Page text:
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Who is at fault when a car hits a public street worker?

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Who is at fault when a car hits a public street worker?

People working on public streets often face unique dangers that most motorists and pedestrians do not encounter. Whether it’s construction crews conducting roadwork or police officers directing traffic, these individuals are at risk of severe injury or even death due to collisions with drivers who fail to exercise due care.

Driver’s Duty of Care Toward Street Laborers

While performing their job-related tasks on public streets, street laborers are entitled to a reasonable expectation of safety. They should be able to assume that motor vehicle operators will maintain reasonable control of their vehicles when approaching them. It is the legal duty of drivers to be aware of street laborers and take all necessary precautions to avoid contact or accidents with them.

Exemption from the Duty to Look for Oncoming Traffic

Whether a worker is exempt from the ordinary pedestrian duty of looking out for oncoming traffic depends on whether their job inherently places them in a position of danger on the highway. Street laborers, such as roadwork crews and traffic-directing police officers, can often not exercise the same level of caution as someone merely standing on a busy street. As a result, courts have recognized specific categories of workers exempt from the duty to look for traffic. These include:

  • Telephone Repair Company Employees: When engaged in their duties, workers in this category are often focused on technical tasks and are exempt from the duty to look for oncoming traffic.
  • Streetcar Track Workers: Those responsible for maintaining streetcar tracks also fall under this exemption, as their work demands attention and leaves little room for traffic observation.
  • Construction Workers: Construction sites on busy streets require the undivided attention of workers, making them exempt from the ordinary pedestrian duty to watch for traffic.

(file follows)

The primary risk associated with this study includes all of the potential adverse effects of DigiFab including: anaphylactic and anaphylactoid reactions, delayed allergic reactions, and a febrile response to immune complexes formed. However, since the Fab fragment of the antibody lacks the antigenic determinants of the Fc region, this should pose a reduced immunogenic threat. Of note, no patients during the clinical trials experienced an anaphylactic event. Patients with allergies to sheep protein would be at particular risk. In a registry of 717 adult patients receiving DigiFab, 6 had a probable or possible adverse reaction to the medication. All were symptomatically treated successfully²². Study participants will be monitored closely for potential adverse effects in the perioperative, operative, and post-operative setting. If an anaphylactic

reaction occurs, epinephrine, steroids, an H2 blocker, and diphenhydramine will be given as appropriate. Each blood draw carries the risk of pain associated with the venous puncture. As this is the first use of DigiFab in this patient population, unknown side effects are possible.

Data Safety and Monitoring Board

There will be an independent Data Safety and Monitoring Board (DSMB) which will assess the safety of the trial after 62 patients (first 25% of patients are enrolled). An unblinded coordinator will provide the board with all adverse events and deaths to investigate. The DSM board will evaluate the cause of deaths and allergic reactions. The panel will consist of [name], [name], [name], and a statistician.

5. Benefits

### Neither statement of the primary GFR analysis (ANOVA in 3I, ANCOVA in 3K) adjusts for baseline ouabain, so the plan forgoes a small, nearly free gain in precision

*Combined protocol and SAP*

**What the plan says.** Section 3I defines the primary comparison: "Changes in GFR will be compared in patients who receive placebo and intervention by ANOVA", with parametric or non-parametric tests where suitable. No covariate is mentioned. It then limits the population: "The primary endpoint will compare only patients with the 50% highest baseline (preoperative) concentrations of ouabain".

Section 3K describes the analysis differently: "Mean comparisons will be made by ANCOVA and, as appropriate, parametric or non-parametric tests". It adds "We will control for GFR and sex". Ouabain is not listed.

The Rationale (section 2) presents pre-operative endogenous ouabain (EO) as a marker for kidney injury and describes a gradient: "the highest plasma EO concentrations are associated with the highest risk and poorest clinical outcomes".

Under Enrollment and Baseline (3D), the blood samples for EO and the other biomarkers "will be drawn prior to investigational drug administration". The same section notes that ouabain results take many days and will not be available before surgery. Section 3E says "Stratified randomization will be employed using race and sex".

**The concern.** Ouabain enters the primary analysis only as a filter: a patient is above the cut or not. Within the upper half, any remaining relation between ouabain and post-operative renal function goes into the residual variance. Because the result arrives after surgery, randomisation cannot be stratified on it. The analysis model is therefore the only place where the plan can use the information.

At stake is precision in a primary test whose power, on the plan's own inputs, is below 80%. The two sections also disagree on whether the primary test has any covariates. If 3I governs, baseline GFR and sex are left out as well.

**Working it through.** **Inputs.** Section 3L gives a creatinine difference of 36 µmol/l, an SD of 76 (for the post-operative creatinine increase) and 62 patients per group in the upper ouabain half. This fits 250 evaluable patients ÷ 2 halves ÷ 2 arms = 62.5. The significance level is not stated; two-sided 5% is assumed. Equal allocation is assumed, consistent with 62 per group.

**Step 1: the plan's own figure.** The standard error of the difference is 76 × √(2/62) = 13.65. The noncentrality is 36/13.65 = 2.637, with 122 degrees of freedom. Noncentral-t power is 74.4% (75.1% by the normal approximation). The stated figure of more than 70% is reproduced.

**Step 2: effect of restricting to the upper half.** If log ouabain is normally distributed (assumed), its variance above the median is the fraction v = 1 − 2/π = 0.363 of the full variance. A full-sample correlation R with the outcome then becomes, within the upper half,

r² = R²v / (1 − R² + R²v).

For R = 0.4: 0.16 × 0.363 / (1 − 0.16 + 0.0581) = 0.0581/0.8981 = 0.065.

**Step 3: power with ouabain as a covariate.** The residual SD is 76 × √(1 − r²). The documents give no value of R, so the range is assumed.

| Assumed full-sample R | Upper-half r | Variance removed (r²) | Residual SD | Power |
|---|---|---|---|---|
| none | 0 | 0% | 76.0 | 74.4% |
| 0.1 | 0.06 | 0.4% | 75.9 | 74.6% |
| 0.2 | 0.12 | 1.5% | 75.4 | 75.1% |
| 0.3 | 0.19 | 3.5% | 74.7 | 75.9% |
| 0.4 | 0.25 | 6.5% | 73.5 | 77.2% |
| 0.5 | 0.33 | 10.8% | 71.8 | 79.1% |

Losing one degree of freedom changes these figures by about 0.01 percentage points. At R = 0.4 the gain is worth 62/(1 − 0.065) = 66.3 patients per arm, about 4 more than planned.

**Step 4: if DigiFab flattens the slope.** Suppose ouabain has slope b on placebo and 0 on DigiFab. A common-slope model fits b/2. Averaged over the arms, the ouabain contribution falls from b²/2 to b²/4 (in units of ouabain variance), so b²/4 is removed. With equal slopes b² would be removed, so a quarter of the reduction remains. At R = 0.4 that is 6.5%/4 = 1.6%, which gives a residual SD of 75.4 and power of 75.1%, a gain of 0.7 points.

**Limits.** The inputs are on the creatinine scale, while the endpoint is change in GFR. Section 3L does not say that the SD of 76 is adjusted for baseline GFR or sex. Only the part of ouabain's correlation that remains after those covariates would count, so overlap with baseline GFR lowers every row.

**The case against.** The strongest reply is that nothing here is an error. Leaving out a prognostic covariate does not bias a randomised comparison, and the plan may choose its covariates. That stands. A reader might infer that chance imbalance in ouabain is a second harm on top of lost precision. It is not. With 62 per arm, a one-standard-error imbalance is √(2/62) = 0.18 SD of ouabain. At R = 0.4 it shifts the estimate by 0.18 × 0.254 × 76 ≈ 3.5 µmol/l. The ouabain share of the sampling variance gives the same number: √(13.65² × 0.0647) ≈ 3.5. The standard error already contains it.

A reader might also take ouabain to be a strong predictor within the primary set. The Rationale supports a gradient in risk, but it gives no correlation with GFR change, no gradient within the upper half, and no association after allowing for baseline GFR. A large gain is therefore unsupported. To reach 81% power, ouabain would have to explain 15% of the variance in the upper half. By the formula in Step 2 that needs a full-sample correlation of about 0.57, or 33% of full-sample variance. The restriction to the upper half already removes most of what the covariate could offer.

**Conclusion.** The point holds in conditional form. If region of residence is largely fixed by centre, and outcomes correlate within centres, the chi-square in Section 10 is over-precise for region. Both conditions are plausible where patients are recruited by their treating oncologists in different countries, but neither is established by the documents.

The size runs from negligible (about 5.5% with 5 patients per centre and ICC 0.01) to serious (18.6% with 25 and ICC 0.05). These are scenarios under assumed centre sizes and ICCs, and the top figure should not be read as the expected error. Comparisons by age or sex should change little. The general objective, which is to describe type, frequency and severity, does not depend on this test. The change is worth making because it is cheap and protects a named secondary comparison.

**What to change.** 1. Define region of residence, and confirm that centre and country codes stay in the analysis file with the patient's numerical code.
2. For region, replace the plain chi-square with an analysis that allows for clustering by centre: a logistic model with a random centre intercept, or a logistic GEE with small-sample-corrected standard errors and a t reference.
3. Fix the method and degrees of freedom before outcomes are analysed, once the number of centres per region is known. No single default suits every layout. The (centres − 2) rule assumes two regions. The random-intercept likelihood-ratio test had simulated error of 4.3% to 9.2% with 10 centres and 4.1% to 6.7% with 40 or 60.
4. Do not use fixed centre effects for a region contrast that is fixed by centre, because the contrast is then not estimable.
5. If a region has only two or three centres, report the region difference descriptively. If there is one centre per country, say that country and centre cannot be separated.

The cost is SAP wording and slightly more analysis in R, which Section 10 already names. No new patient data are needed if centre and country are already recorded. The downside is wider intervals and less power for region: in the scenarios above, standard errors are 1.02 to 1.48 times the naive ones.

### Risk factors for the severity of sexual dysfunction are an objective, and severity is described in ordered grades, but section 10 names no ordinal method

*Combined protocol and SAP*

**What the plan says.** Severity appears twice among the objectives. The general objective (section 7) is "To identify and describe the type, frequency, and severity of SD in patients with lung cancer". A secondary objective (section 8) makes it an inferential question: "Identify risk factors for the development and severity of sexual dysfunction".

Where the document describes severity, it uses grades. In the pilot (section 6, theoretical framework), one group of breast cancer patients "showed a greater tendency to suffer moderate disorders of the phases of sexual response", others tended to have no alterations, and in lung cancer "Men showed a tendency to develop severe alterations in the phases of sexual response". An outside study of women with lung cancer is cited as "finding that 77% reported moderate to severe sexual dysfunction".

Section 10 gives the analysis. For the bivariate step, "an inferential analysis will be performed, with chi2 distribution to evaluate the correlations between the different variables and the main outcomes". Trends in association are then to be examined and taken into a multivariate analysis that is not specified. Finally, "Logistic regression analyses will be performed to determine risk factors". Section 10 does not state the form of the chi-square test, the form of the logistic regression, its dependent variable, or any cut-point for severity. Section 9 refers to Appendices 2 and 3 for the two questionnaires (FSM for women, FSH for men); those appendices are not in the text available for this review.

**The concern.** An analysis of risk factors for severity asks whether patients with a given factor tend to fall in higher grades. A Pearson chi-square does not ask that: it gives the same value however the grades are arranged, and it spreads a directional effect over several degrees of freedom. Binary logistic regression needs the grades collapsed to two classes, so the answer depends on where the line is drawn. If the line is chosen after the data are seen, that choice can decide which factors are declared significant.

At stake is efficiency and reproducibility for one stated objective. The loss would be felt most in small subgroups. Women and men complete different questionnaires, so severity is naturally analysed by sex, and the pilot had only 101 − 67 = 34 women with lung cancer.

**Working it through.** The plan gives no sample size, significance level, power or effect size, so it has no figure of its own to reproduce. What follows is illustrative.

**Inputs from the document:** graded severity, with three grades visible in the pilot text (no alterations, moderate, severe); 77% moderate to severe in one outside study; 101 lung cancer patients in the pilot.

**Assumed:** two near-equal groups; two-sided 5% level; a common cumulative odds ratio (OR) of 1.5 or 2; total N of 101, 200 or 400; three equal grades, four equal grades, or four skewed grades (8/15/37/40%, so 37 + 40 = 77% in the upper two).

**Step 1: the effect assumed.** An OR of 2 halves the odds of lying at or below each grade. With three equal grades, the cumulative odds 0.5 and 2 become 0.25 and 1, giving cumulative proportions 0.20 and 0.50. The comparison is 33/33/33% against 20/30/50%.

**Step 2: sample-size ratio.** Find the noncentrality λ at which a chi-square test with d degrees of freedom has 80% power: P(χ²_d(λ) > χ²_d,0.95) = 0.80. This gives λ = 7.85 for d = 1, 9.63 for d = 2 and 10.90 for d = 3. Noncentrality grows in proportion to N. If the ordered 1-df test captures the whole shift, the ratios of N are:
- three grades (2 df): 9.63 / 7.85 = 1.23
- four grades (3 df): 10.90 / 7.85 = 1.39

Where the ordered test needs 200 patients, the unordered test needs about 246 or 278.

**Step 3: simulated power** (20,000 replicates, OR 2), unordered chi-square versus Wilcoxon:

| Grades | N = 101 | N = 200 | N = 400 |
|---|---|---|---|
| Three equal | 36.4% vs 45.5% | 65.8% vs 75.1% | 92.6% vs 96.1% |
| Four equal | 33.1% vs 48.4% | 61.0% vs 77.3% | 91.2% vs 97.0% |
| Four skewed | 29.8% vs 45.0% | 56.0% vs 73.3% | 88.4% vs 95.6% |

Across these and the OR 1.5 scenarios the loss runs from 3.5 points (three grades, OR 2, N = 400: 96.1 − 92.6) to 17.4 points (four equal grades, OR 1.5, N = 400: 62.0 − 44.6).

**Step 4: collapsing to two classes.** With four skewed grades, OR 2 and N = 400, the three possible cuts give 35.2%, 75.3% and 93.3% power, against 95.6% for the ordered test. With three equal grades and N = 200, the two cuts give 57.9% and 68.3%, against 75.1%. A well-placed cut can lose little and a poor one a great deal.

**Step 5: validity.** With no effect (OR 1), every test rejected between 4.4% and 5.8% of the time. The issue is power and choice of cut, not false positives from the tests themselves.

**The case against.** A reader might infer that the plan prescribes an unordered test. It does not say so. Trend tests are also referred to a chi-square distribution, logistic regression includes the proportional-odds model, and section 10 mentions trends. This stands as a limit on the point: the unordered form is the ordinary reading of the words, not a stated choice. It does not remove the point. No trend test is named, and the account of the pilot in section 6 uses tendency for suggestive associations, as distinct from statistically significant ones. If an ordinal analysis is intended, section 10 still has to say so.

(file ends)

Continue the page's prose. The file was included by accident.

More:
• Law Enforcement Officers: Police officers directing traffic or performing their duties on public streets are included in this group, as their focus must remain on maintaining order and safety.

Workers Not Exempt from the Duty to Look for Traffic

Conversely, there are situations where the exemption from the duty to look for oncoming traffic does not apply. Workers who occasionally use the street for tasks and do so by choice rather than necessity fall into this category. Courts have determined that the duty to look for traffic applies to workers in the following scenarios:

  • Photographers: Those who work in or near busy streets are considered to have voluntarily placed themselves in danger and are not exempt from the duty to look for traffic.
  • Plumbers: Plumbers carrying out their tasks on streets or roads are expected to exercise the same caution as ordinary pedestrians.
  • Newspapermen: Workers distributing newspapers on streets by choice are not exempt from the duty to watch for oncoming traffic.
  • Garbage Collectors: Individuals involved in garbage collection, especially those moving in and out of streets frequently, are subject to the pedestrian duty of looking for traffic.

Understanding these distinctions is essential for street laborers and motorists, as it helps establish clear guidelines for safety and responsibility in various work-related situations on public streets.